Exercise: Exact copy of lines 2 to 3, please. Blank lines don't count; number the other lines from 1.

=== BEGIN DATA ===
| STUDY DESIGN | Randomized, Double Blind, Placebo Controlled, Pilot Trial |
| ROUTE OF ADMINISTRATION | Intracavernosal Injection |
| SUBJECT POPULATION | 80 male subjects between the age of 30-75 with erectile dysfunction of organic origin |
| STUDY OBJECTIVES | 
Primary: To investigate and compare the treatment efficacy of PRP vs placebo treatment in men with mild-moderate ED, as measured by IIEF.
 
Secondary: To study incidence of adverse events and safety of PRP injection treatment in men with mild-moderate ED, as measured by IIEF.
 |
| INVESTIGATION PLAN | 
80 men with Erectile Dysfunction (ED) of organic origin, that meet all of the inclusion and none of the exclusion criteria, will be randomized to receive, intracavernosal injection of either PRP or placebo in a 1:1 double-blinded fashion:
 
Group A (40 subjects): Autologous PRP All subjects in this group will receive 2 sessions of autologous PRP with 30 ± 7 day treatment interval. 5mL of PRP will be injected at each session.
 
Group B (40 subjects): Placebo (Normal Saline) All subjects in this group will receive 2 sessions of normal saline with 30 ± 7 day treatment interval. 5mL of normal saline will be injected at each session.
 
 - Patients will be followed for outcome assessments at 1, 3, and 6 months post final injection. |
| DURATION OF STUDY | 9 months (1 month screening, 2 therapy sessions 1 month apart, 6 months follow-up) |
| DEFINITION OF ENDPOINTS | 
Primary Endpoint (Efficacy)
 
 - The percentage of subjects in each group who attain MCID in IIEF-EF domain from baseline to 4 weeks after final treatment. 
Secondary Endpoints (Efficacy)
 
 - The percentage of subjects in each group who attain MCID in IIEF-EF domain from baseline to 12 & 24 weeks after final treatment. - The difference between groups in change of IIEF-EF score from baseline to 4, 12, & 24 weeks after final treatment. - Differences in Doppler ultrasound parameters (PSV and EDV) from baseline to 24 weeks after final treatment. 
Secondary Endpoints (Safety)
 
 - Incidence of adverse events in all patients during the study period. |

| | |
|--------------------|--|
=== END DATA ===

| ROUTE OF ADMINISTRATION | Intracavernosal Injection |
| SUBJECT POPULATION | 80 male subjects between the age of 30-75 with erectile dysfunction of organic origin |